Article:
Monthly Archives: March 2007

Calibrating for Latency

Calibrating your DAW for latency is an increidibly important first step not to be forgotten. Depending on your audio interface and computer setup the latency i.e. delay between what you play and what is recorded can be significant. Furthermore, if you are not aware of the issue it can really be disconcerting since it will seem like you have timing issues.

On Windows reduced latency is achieved by using ASIO drivers. Once you have an ASIO driver installed the next step is to determine what the lowest buffer setting is where your interface still operates normally. Abnormal operation is discernible due to audible pops, clicks and glitches. The lower your buffer setting the lower your latency but having low latency is still not enough with regards to recording. The goal is to actually “zero off” latency i.e. calibrate your DAW so that an a sample size offset is specified so that there is no latency at all.

So how do you do that? Well, you conduct an experiment which is known as a loop back test. I learned about how to set this up from a thread I started at the Reaper forum.

These are the steps:

  1. Find a sample audio material such as a click track or very simple drum loop.
  2. Set the master output of your daw to a specific out on your audio interface . say Out # 1.
  3. Arm a track for recording and set its input to a specific input on your audio interface , say In#1
  4. Physically connect with a patch cable the on your audio interface Out #1 to In #1.
  5. Record a few seconds of the material.
  6. Use an audio editor to find the crest of a discernible piece of audio on your original drum loop. Make sure that timeline on your DAW is set to show samples and note what sample the crest resides. See figure above.
  7. Do the same for the recorded material.
  8. Determine the difference in samples between the original material and the recorded material. This is your offset.
  9. Add the offset to your DAW’s preference settings for latency offset.
  10. Repeat the experiment making sure that the offset has been applied and saved to your preferences.
  11. Confirm that the second time around that the original material and the recorded material line up perfectly.

If using Reaper there’s a project file availble in the thread I have a link for above. The thread has some interesting discussions on latency and is a good read. Check it out.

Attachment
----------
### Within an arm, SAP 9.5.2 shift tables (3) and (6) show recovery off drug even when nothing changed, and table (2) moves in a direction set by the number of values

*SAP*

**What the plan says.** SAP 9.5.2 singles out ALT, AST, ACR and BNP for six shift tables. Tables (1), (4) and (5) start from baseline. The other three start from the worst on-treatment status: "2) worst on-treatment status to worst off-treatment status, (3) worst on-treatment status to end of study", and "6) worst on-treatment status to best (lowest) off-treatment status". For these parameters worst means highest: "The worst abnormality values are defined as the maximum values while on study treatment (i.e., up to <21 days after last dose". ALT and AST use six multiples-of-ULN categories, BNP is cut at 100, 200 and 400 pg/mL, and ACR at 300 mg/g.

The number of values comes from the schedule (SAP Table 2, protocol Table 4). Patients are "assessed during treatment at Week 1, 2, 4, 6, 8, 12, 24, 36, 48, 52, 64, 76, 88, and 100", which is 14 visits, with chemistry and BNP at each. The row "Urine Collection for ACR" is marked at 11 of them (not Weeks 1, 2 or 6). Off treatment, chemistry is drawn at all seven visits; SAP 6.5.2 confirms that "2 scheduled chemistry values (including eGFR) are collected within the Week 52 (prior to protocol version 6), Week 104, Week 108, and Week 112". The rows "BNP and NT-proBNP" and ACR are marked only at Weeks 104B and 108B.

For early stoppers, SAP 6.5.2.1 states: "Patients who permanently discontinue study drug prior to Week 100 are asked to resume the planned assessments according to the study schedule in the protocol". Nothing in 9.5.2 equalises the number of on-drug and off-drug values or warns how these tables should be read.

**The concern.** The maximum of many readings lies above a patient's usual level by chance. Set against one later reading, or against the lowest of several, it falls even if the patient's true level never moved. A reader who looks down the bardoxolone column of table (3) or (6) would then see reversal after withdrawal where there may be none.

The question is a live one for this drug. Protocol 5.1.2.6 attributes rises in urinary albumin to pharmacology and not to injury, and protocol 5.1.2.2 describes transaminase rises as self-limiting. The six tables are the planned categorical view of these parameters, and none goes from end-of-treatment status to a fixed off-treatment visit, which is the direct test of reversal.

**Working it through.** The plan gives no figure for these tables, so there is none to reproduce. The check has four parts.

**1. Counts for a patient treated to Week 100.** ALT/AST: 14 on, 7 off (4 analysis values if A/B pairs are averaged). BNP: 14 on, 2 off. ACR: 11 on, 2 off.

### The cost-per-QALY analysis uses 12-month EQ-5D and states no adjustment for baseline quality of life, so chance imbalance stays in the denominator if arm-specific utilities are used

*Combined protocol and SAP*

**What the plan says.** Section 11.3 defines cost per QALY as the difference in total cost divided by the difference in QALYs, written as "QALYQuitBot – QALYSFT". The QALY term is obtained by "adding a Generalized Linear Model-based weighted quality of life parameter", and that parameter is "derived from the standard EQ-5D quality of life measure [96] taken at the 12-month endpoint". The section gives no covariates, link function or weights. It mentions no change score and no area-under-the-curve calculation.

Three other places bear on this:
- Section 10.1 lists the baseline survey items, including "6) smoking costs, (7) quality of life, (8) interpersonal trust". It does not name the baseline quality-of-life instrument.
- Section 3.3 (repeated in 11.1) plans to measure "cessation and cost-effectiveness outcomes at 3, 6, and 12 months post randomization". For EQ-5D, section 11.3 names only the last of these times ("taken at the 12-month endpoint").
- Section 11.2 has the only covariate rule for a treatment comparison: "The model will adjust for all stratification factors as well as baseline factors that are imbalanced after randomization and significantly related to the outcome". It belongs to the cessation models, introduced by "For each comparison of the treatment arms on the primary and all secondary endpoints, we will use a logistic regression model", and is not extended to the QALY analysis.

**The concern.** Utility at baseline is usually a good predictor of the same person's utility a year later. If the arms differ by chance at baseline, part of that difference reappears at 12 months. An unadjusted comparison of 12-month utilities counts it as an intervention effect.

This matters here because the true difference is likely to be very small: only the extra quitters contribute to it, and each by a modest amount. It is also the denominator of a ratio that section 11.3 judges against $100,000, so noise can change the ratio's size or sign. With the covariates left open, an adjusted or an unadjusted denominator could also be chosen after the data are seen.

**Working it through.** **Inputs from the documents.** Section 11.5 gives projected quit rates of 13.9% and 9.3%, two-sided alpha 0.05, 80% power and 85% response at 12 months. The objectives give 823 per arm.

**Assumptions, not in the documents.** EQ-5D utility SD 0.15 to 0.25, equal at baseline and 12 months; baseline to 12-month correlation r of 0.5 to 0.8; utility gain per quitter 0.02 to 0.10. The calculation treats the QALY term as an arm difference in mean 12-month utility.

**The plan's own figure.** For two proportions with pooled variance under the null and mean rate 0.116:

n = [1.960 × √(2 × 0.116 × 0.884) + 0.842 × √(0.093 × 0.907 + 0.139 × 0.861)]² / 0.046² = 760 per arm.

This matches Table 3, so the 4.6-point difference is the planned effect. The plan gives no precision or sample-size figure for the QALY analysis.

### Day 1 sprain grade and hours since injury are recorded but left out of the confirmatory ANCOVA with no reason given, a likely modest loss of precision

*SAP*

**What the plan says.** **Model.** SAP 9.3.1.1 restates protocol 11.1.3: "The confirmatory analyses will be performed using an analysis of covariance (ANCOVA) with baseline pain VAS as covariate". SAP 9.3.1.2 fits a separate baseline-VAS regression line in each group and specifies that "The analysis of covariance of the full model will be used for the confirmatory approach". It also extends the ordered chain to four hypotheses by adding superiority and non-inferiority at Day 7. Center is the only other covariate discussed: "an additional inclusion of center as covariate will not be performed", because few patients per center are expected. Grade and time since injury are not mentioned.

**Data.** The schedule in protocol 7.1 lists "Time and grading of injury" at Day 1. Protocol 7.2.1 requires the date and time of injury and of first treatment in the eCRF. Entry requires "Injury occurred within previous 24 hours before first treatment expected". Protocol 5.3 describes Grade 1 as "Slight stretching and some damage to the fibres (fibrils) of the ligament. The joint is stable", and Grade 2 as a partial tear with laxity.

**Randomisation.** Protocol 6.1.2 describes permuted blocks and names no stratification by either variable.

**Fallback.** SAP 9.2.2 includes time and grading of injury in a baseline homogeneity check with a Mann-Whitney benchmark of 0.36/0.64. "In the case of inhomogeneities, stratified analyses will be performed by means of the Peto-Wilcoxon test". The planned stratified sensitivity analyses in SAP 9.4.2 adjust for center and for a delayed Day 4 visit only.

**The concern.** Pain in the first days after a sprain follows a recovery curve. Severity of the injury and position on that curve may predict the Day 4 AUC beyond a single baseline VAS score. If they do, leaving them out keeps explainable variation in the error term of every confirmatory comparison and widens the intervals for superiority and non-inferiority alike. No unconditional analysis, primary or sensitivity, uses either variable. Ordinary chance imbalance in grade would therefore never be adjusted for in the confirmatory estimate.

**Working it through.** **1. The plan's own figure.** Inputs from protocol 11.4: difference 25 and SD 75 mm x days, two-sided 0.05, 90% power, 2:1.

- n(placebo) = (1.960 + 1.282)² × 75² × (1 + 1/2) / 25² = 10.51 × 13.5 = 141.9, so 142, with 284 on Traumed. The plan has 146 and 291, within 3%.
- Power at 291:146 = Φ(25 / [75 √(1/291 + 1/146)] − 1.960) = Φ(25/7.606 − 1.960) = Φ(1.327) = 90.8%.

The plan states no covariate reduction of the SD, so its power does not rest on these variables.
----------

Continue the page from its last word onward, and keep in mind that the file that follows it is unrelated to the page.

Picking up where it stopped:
Putting down that Bass #1


Here is one I hope of many experiments that I will share in making the right bass sound for whatever the occassion may be.

First of all, I started by using the Pandora PX4D and specifically the Slap Bass patch. I made sure to remove any effects processing since I was going to be doing that on my DAW i.e. Reaper in this case.

As far as to the effects the first VST effect I used was a guitar effect the RedNefTwin from SimulAnalog. Here is a screen shot of the settings used:

The second effect is the free Classic Compressor by Kjaerhus Audio. Here is the screen shot of that:

Finally the third effect is a reverb again by Kjaerhus Audio namely the Classic Reverb. BTW, the “Classic” series is a set of free , yes free and excellent VST plugins.

Check out the mp3. Its a very basic bass riff that is repeated over a BFD latin drum groove but it should get the point across as far as to the sound of the bass. It is also bass riff to one of my original tunes Maldezar.

I have started a discussion on creating bass tones on my forum.

Are you a Studio Pack Rat?

I plead guilty. I’m also a gear junkie and the combination can be deadly. A pack rat is annoying but in the studio it can be counter productive. The more my setup goes virtual in the studio the more I see gear becoming irrelevant I also recently decided to condense my guitar/ synth setup around the newly released next evolution of Roland’s VG line namely the VG-99.

Here is a list of gear that I am getting rid of:

  1. Roland GR-20s
  2. Line 6 PodXT
  3. DBX 163X Compressor
  4. Zoom RT-323 Drum machine
  5. Alesis Microverb III
  6. Rocktron Intelliflex LTD
  7. Alesis Midiverb III
  8. MOTU MicroExpress MIDI interface
  9. MOTU 2408 mII Firewire Audio Interface
  10. AKG 330 BT Cardiod Microphone

The GR-20s and the PodXT are being replaced by the VG-99. Mind you I do have a Sansamp PSA-1 and that I will always keep. I also have a couple very handy , portable Korg Pandora’s for the acoustic guitars, electric and bass.

The DBX 163x is a great soft knee compressor but last year I purchased a Focusrite Trakmaster Pro which is just more versatile.

The Zoom drum machine again great drum machine but I decided to go virtual with the drums. I’m using the BFD virtual drum kit and to play live into I will be purchasing an M-Audio Trigger Finger.

The Rocktron Intelliflex is a great guitar effects processor i.e. its just effects but very high quality but again the VG-99 has all of that. The other effects units basically replaced by the fact that most of my needs are handled by virtual plugins. No , I am not gigging but I suspect that if I was that the VG-99 should do me well.

The MOTU are legacy units from the days I was running a MAC although they do have drivers for Windows. However, I had decided to go with Edirol, a subsidiary of Roland and which is a company that targets Windows. Specifically my DAC is a firewire Edirol FA-101, great unit, very portable at a half rack size. It provides for 10 in and 10 outs , certainly more than I project I will ever need.

The AKG Mic is really more of a live mic than a recording mic. For recording I’m using a Rode NT-1 omni condenser mic. So far very good results in recording my Ovation’s “presence” in my studio.

Every piece of gear represents a knowledge skill set that must be obtained and maintained. Fine tuning your studio gear to do what you need to do helps focus and therefore productivity.

I started a thread on my forum on the importance of one’s studio setup, so if you care please join our group and let us know what you think. Here is the link to the thread:

http://www.monteirosfusion.com/forum/index.php?topic=23.0